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Moments to Reflect, Before the Hoopla

Religious services in Southern California focus on social issues and their relationships to faith--and on maintaining peace amid the protests.


Presbyterians in Hollywood bowed their heads and prayed for peace. With hands raised to heaven, Catholics in Boyle Heights invoked God's name in fighting for the rights of imprisoned youths. And Jewish leaders in the San Fernando Valley meditated on an end to racism.

From pews and pulpits across Southern California this weekend, pastors, rabbis, priests and congregations of virtually all faiths directed their prayers and sermons to Democrats in Los Angeles for their national convention.

In a private service at the Wilshire Grand Hotel on Sunday, Cardinal Roger M. Mahony of the Los Angeles archdiocese took his message directly to the delegates.

About 100 Democratic delegates and Mayor Richard Riordan attended a Mass where Mahony urged that political decisions be based on faith, not polls.

"Those of you gathered here this morning represent leadership from across the United States," Mahony said. "And with leadership comes responsibility. In the end, God will not rely on polling data to judge our fidelity to the Gospels. God will not convene focus groups to determine our moral integrity or our ethical fitness. Instead we will face a self-examination that is both simple and stark. Whatever we did for the least of those among us, we did for God."

During his homily, Mahony also urged the delegates to be guided by "compassion and forgiveness." Though he joked about the Mass being "nonpartisan," Mahony used the homily to denounce legalized abortion, which is supported in the Democratic Party platform.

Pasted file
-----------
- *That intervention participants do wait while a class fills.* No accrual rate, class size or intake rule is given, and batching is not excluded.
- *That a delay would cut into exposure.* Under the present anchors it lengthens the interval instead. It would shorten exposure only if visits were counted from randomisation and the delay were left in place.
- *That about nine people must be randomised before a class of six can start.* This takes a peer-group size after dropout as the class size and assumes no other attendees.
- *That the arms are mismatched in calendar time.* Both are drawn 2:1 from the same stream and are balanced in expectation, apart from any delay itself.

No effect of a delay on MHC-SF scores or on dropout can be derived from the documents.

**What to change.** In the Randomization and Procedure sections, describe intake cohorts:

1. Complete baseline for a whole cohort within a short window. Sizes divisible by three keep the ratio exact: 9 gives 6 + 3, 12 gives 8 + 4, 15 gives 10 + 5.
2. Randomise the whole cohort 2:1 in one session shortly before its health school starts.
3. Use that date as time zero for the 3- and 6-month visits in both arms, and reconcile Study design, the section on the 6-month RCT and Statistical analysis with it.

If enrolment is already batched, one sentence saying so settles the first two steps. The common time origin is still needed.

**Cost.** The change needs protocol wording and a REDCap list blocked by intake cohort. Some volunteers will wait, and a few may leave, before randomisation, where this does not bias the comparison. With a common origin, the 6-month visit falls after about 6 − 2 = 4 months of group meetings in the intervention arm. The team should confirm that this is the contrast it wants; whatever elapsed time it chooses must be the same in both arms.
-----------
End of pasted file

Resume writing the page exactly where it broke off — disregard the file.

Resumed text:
At Dolores Mission Catholic Church, a predominantly Latino community in the Boyle Heights neighborhood of East L.A., a parish group composed of mothers who have children in prison prayed for incarcerated youths. The mothers sought God's help in changing a recently passed law that allows offenders as young as 14 to be prosecuted as adults. The church is planning a protest Wednesday morning in front of the Criminal Courts Building on Temple Street.

"We're trying to make a connection between faith and the lives of our community," said Father Michael Kennedy.

Before Sabbath services on Friday, Rabbi Steven B. Jacobs of Kol Tikvah in Woodland Hills said poverty, childhood malnutrition, living wages and labor relations are among the serious issues that must be addressed.

He noted that during the recent janitors' strike in Los Angeles, labor and clergy joined together to resolve issues, setting an example for the rest of the county.

Jacobs also said the selection of Sen. Joseph I. Lieberman (D-Conn.) as the first Jewish American on a national ticket creates an atmosphere that will allow the nation to examine race relations and anti-Semitism in more than a superficial manner.

At First Presbyterian Church of Hollywood, Associate Pastor Albert Gillin led his congregation in praying for world peace, naming each continent and major trouble spot.

Turning his attention to the United States, he prayed that leaders from the president down to local officials will be governed by God's knowledge and wisdom.

"Particularly in this election year, we pray for the leaders of our nation and . . . for the citizenry that you will give us wisdom and guidance," Gillin said. "And we pray that throughout the entire process you would be lifted up and that all of our leaders" will be gifted with "your personal renewal of their spirit."

Gillin also mentioned a common theme heard at other places of worship: peace during the convention.

The prayers at First Presbyterian were the result of a plea from an anonymous Los Angeles police officer who voiced feelings of deep concern about possible violence on the streets outside the convention.

At Evergreen Baptist Church of Los Angeles in Rosemead, the Rev. Melvin Fujikawa touched on the same note.

"As the national Democratic convention gets underway . . . we ask that your voice will calm our city with your calmness. We pray especially for peace. We pray for nonviolence."


Times staff writers Soraya Sarhaddi Nelson, K. Connie Kang, Karima A. Haynes, Larry B. Stammer and Carla Rivera contributed to this story.

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